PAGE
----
Sunday, February 26, 2017

Iliad I, lines 163-171

Last week, we left off in the middle of Achilles' response to Agamemnon. Here is the rest of the response:

163      True, my reward never equals yours whenever the Argives
            capture and ransack a well-manned outpost of Troy for its treasures;
            yet it is my hands bearing the brunt of the violent combat.
            Oh, but when it comes time for dividing the plunder among us,
            yours is the greater reward by far; while exhausted from fighting,
            I come back to the ships with a small, but precious, trinket.
169      Now I return to Phthia—we’re much better off if we go back
            home in our curved-beaked ships; and I do not intend to continue
            here in dishonor, amassing your wealth and winning your spoils.”

Sunday, February 19, 2017

Iliad I, lines 148-162

These are the next batch of lines I was able to complete; I hate to split up Achilles' response to Agamemnon, but the rest will have to come next week. Enjoy.

            Nimble-footed Achilles responded in kind with a dark glance:
            “O what insolence cloaks you, your mind so greedy for profit!
            How can the Greeks, any one of them, readily follow your orders,
151      whether to go on a voyage, or battle your enemies boldly?
            I didn’t come here to battle because of the Trojan spearmen—
            I have no quarrel with them, for they’ve never done me damage.
            They’ve never driven my cattle away, nor stolen my horses;
            nor have they come into Phthia, where heroes are nursed by the rich soil,
            ever to ruin my crops; for there’s much in the distance between us—
157      shadowy mountains loom, and the bellowing ocean surges.
            You, though, we followed, O mighty impudence—earning your favor,
            winning your honor, and Menelaus’s, back from the Trojans—
            dog-faced ingrate!  And what do you care?  Or have you forgotten?
            Now after all that we’ve done, you threaten to take my warprize,
            all that I’ve worked so hard for, my gift from the sons of Achaea. 

Sunday, February 12, 2017

Iliad I, lines 130-147

            Then, in response to him, Lord Agamemnon addressed the assembly:
            “No, no, no—as brave as you are, O godlike Achilles,
            do not deceive me: you cannot mislead me, you cannot persuade me.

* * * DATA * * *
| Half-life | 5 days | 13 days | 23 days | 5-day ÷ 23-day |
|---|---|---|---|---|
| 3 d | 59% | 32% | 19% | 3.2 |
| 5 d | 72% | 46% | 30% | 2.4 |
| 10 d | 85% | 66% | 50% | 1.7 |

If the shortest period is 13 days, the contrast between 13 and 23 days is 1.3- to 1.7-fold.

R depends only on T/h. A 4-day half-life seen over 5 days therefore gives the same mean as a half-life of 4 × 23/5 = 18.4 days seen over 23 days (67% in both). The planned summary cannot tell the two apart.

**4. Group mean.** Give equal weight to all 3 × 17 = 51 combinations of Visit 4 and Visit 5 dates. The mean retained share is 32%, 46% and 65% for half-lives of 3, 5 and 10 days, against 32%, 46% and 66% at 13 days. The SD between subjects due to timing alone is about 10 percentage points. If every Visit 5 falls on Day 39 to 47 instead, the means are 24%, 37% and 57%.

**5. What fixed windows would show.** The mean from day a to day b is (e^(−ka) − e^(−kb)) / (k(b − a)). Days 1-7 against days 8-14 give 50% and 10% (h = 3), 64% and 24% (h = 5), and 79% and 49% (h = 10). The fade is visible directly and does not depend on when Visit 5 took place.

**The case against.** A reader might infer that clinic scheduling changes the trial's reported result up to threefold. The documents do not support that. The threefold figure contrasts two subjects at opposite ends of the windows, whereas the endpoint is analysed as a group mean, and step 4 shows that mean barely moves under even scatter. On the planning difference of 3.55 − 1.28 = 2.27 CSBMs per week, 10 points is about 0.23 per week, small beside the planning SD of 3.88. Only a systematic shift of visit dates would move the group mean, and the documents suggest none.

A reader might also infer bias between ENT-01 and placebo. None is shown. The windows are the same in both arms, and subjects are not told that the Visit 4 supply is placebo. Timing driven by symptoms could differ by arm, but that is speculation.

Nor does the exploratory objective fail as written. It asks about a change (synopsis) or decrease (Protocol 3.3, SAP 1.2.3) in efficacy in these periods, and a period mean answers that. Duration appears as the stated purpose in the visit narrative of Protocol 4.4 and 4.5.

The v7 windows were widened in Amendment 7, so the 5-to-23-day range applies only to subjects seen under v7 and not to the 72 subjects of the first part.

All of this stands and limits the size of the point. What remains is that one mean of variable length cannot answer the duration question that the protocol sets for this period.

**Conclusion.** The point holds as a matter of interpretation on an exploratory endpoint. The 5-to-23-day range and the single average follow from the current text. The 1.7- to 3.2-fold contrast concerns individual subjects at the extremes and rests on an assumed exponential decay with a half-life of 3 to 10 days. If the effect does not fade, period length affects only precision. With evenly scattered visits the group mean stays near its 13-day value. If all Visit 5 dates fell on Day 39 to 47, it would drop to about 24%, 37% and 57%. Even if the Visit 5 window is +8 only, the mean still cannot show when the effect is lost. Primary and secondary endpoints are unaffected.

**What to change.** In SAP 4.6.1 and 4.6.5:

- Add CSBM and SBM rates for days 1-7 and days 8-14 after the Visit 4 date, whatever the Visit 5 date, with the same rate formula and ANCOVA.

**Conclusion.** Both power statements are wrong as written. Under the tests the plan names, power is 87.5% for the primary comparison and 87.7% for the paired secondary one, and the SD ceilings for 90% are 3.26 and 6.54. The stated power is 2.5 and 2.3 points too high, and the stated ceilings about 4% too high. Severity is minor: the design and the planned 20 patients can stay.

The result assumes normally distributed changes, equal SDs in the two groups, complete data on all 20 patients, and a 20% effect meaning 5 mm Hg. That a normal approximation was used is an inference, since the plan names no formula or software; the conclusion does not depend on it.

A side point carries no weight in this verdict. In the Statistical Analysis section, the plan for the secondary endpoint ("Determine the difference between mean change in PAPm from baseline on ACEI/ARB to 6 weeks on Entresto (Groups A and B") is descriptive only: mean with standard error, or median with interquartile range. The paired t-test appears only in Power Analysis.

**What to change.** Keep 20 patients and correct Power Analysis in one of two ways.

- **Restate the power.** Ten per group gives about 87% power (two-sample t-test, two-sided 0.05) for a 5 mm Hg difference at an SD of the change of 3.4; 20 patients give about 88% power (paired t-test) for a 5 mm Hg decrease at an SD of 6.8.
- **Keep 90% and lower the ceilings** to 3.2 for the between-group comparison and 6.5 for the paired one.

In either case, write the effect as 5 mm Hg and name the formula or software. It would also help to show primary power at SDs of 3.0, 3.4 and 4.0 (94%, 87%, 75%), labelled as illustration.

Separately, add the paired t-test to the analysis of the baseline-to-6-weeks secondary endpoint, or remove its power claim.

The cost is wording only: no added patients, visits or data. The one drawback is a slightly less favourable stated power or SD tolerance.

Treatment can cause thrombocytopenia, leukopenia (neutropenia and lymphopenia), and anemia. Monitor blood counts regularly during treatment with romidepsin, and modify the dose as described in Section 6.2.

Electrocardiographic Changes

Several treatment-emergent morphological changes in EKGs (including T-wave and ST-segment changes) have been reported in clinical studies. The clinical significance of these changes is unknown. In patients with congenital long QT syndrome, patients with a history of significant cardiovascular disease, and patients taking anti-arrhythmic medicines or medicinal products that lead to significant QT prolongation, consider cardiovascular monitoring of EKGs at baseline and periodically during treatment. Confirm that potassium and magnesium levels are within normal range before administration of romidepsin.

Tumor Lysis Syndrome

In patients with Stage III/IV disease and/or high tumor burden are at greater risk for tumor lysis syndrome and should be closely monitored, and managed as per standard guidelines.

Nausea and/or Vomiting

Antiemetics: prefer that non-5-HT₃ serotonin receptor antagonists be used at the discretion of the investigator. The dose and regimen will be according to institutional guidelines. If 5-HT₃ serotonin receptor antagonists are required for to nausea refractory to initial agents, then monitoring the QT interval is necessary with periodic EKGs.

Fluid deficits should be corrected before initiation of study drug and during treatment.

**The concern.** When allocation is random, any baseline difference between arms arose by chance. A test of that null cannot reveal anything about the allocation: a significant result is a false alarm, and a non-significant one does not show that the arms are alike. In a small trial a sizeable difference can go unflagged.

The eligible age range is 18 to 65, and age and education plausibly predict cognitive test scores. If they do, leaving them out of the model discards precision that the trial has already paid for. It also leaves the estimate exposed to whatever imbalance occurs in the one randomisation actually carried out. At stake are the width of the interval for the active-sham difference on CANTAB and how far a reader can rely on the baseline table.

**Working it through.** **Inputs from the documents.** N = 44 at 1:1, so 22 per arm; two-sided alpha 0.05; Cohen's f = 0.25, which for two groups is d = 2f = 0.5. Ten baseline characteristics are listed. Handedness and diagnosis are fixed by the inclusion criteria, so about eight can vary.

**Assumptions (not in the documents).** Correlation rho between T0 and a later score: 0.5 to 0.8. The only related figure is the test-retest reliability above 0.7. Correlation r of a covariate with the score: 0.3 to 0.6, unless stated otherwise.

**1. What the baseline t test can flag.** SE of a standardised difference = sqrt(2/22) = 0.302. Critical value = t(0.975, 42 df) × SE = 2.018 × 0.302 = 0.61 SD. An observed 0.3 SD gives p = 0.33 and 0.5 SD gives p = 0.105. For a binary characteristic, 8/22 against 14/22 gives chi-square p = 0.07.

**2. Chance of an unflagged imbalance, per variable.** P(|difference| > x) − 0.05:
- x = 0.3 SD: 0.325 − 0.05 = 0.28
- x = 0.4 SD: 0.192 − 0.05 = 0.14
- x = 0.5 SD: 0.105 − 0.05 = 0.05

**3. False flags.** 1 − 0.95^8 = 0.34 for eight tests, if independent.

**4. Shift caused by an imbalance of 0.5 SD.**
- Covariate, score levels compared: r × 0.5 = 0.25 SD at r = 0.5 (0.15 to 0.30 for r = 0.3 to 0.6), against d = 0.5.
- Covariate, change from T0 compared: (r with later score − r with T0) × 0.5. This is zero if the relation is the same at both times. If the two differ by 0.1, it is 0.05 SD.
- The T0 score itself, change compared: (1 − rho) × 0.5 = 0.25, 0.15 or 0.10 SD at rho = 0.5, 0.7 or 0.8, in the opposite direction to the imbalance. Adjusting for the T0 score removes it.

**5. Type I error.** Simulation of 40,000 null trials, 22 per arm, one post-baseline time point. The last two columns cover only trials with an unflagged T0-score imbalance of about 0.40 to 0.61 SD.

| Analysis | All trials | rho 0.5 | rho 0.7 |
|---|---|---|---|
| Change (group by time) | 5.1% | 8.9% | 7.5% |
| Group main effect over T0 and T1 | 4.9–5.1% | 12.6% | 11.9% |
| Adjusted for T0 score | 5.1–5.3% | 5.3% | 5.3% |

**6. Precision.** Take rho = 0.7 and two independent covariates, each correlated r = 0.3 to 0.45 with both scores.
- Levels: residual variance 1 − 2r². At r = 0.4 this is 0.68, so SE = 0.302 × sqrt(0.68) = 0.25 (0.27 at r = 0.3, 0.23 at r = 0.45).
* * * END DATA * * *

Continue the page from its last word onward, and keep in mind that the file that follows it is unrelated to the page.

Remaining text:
133      What do you want?  Would you keep a prize for yourself, while I’m left
            sitting without one?  And are you ordering me to concede her?
            No—if the great-hearted Argives will give me a prize for my efforts,
            as I see fit for a worthy replacement, then so it shall be; but,
            if they do not, then I’ll have to go out myself and take one—
            your prize perhaps, or possibly Ajax’ or that of Odysseus,
139      stolen away.  But whoever I come to will not be happy.
            Still, nevermind it for now; we can all reconsider it later.
            Come, let us heave a swift black ship to the brilliant ocean,
            gather some oarsmen, and carry a sacrifice onto the vessel,
            bringing aboard Chryseis as well, with her beautiful cheekbones.
            And, let a sensible captain assume the command of the ship’s crew,
145      whether it’s Ajax, Idomeneus, or if it’s brilliant Odysseus,
            or even you, son of Peleus, most terrifying of all men—
            you could perform the rites, and appease the archer for us.”

Thursday, February 2, 2017

Iliad I, lines 121-129

I'm posting this week's selection early, because I'll be out of town on Sunday for personal reasons. Please enjoy this snippet, and we'll be back on schedule next week:

121      Brilliant Achilles, fast on his feet, replied to Atrides:
            “Glorious son of Atreus, greedy for spoils above all men,
            how will the great-hearted Argives give you another reward now?
            We know of no shared hoard of our treasures laid up in some stockpile—
            what we have plundered from cities has all been divided among us;
            it’s a disgrace to the men, if you make them return what they’ve gotten.
127      Send the girl back to the god for the moment, and then the Achaeans,
            three, maybe four times over, will pay you back on the day Zeus
            gives us the strong-walled city of Troy to be sacked and plundered.”

Ads are a no-go

So I tried letting Google put ads on my blog. What could it hurt, right? Once they were activated, though, all I saw were large pictures screaming at me to vote in online polls about politics. Completely changed the feeling of my website. Suffice it to say, after about a day-long trial period, I've taken them down. No thank you. Please continue to enjoy my work, now ad-free once again.